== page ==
With internet research and regular prompting from my dear friend, I embarked on what has been a three year focus on healthy diet. I really thought that a pure focus on the creation that Almighty put in place, simply plants and animals, could undo the damage I’d done with years of convenience food eating. And I have to declare, it’s worked wonders.

I found that most of the diseases I was facing, or that had symptoms similar to mine, were autoimmune diseases. Autoimmune responses (where the body produces little warriors to go out and destroy its own tissues) are a reaction to inflammation. Inflammation begins in the gut.


I set out to work on addressing the inflammation. (Do a search for anti-inflammatory foods to see where I began).

Elimination of processed foods, initially focused particularly on removal of high fructose corn syrup, and striving to eat only items in packages that contain ingredients I can easily identify has had huge impact.

I’ve also used the ‘Dirty Dozen’ guide to eliminate standard produce and purchase organic or naturally grown produce – or grow my own with no use of pesticides/herbicides.

Grass fed meats are now the only meats we ingest, along with only raw, organic or hormone-free milk. I added highly cultured plain yogurt for improved gut health as well.

The results have been fantastic:

  • The majority of the numbness and tingling is now gone.
  • I now rarely have muscle spasms, and haven’t limped in a long time.
  • My lingering pitting edema is gone, with only a rare case of swollen ankles remaining.
  • As a fabulous side effect, my seasonal allergies have been reduced to a very minor reaction during the most intense seasons. What was a daily snot-fest is now an occasional and rare thing.
  • And my near daily headaches and body aches are a thing of the past.
  • Dietary changes have improved my health significantly!

But this latest information has thrown me a curve ball. I understand the facts: the intrinsic factor necessary for binding the B12 so that it will properly absorb into my body is not working. Am I not producing, or am I producing too much acid via stress and thereby wiping out my little helpers? One method points to a healthy gut, which I have been working on with diligence. The other suggests an overabundance of stress, which I’ve been ever so faithful about creating.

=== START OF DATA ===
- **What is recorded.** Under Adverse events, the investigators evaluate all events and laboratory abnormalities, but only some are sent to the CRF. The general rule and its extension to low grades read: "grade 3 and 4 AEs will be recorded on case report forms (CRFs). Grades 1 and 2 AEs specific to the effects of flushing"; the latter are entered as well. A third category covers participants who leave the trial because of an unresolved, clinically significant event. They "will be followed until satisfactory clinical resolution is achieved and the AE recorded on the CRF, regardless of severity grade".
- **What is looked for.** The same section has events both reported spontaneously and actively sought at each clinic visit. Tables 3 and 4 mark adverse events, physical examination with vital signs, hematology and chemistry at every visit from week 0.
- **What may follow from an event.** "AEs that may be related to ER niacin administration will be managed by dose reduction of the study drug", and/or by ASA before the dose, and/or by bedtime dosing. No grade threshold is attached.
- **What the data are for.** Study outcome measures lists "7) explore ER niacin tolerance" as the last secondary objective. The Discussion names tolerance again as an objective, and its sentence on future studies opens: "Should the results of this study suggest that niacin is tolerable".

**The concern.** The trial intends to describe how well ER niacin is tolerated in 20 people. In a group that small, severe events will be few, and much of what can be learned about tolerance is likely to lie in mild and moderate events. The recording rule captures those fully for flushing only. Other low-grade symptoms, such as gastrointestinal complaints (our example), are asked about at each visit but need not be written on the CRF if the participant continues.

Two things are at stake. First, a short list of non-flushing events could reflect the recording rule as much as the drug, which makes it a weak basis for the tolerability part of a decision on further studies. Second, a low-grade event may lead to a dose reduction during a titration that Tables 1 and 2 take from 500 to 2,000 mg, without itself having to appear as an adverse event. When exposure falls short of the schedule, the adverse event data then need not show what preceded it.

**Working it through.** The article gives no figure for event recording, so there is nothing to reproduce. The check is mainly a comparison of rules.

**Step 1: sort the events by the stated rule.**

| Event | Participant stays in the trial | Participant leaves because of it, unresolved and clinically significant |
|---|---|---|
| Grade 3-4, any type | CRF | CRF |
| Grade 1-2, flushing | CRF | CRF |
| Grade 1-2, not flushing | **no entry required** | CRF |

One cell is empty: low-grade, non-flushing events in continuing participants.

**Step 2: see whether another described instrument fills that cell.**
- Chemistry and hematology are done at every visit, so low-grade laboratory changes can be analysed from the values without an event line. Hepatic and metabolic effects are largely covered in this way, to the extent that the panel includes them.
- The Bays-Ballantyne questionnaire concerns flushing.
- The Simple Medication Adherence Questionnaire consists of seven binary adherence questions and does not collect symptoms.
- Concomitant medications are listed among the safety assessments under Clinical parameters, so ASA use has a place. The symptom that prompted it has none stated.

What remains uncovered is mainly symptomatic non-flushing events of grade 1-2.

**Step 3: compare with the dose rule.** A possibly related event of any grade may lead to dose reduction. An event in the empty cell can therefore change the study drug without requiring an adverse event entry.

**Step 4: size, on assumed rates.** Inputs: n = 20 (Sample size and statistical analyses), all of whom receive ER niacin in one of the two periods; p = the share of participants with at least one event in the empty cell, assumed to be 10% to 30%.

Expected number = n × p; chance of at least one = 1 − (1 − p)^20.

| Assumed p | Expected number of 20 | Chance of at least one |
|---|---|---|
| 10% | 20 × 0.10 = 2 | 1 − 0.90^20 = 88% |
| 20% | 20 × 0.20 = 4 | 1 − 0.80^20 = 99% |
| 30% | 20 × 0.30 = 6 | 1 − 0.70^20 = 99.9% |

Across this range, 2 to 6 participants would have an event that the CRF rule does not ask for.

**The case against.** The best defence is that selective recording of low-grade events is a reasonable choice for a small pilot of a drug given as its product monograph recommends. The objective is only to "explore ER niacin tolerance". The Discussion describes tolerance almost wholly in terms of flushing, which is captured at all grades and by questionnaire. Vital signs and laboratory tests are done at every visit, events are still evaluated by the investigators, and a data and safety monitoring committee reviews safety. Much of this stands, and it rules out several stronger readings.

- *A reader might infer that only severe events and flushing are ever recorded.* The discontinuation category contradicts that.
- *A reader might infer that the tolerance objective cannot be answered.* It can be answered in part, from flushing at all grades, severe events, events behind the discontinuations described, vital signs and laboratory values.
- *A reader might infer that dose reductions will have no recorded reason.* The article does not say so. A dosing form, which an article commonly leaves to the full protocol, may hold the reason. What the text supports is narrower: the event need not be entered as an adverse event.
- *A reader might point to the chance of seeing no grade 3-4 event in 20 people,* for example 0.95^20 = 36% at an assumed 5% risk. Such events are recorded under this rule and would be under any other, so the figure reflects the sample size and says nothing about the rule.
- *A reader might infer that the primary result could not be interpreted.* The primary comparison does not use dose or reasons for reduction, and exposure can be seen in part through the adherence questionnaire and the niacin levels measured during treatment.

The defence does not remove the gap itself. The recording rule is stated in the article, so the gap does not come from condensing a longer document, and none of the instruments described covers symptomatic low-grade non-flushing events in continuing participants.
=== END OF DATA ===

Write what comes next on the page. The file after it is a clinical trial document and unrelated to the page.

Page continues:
With no option but to forge ahead with life and its accompanying stressors (padding about the home barefoot and pig-tailed on a full time basis in a nirvana-like atmosphere of calm is simply not an option, although I’d gladly pay a doctor to prescribe that!), I’m left to treat the symptomatic malabsorption of B12 by ingesting more than my fair share each day and supplementing with monthly injections.

The last major headache I had was so intense, affecting my vision and making it extremely hard to talk clearly and concisely, so stroke-like in nature, that I’m very attuned to the ever present possibility that I could suffer a stroke. And my Grandmother died with alzheimer’s, which has a tendency to be gene related. Don’t we all do our crossword puzzles and read our novels to keep our minds healthy, to stave off the dreaded ‘old-timer’s’?

So, here’s to health! I’ll pop my daily OTC pills, and continue my healthy diet regimen and be ever so very thankful that I can.